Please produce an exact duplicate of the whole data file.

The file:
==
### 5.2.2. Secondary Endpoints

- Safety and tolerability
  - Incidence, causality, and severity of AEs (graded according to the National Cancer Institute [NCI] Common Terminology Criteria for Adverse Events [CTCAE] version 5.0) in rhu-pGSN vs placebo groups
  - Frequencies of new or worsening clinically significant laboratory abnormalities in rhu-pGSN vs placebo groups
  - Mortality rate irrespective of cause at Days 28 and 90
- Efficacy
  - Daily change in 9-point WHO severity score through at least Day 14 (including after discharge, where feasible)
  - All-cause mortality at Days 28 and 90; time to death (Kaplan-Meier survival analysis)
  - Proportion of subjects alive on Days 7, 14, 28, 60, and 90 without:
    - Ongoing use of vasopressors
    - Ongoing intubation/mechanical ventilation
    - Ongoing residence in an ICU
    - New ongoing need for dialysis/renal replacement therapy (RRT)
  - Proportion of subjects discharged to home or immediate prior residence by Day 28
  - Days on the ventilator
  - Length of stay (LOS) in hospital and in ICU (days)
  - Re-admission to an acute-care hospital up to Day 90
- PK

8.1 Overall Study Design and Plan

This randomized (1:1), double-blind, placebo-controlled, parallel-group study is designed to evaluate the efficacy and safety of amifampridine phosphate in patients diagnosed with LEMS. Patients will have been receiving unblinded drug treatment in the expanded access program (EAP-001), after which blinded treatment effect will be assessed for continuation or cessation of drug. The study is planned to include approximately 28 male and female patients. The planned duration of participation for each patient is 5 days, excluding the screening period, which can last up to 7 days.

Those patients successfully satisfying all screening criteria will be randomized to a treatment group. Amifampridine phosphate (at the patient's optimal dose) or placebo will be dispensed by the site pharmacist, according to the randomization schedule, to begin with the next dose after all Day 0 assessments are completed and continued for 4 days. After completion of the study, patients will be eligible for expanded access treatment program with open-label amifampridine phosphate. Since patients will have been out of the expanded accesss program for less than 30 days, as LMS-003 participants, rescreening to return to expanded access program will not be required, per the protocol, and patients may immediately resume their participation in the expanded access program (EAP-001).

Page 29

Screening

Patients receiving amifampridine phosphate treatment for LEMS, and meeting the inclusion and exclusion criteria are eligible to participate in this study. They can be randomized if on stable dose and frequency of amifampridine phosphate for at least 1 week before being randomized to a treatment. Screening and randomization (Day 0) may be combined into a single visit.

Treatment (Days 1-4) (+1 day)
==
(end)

### 5.2.2. Secondary Endpoints

- Safety and tolerability
  - Incidence, causality, and severity of AEs (graded according to the National Cancer Institute [NCI] Common Terminology Criteria for Adverse Events [CTCAE] version 5.0) in rhu-pGSN vs placebo groups
  - Frequencies of new or worsening clinically significant laboratory abnormalities in rhu-pGSN vs placebo groups
  - Mortality rate irrespective of cause at Days 28 and 90
- Efficacy
  - Daily change in 9-point WHO severity score through at least Day 14 (including after discharge, where feasible)
  - All-cause mortality at Days 28 and 90; time to death (Kaplan-Meier survival analysis)
  - Proportion of subjects alive on Days 7, 14, 28, 60, and 90 without:
    - Ongoing use of vasopressors
    - Ongoing intubation/mechanical ventilation
    - Ongoing residence in an ICU
    - New ongoing need for dialysis/renal replacement therapy (RRT)
  - Proportion of subjects discharged to home or immediate prior residence by Day 28
  - Days on the ventilator
  - Length of stay (LOS) in hospital and in ICU (days)
  - Re-admission to an acute-care hospital up to Day 90
- PK

8.1 Overall Study Design and Plan

This randomized (1:1), double-blind, placebo-controlled, parallel-group study is designed to evaluate the efficacy and safety of amifampridine phosphate in patients diagnosed with LEMS. Patients will have been receiving unblinded drug treatment in the expanded access program (EAP-001), after which blinded treatment effect will be assessed for continuation or cessation of drug. The study is planned to include approximately 28 male and female patients. The planned duration of participation for each patient is 5 days, excluding the screening period, which can last up to 7 days.

Those patients successfully satisfying all screening criteria will be randomized to a treatment group. Amifampridine phosphate (at the patient's optimal dose) or placebo will be dispensed by the site pharmacist, according to the randomization schedule, to begin with the next dose after all Day 0 assessments are completed and continued for 4 days. After completion of the study, patients will be eligible for expanded access treatment program with open-label amifampridine phosphate. Since patients will have been out of the expanded accesss program for less than 30 days, as LMS-003 participants, rescreening to return to expanded access program will not be required, per the protocol, and patients may immediately resume their participation in the expanded access program (EAP-001).

Page 29

Screening

Patients receiving amifampridine phosphate treatment for LEMS, and meeting the inclusion and exclusion criteria are eligible to participate in this study. They can be randomized if on stable dose and frequency of amifampridine phosphate for at least 1 week before being randomized to a treatment. Screening and randomization (Day 0) may be combined into a single visit.

Treatment (Days 1-4) (+1 day)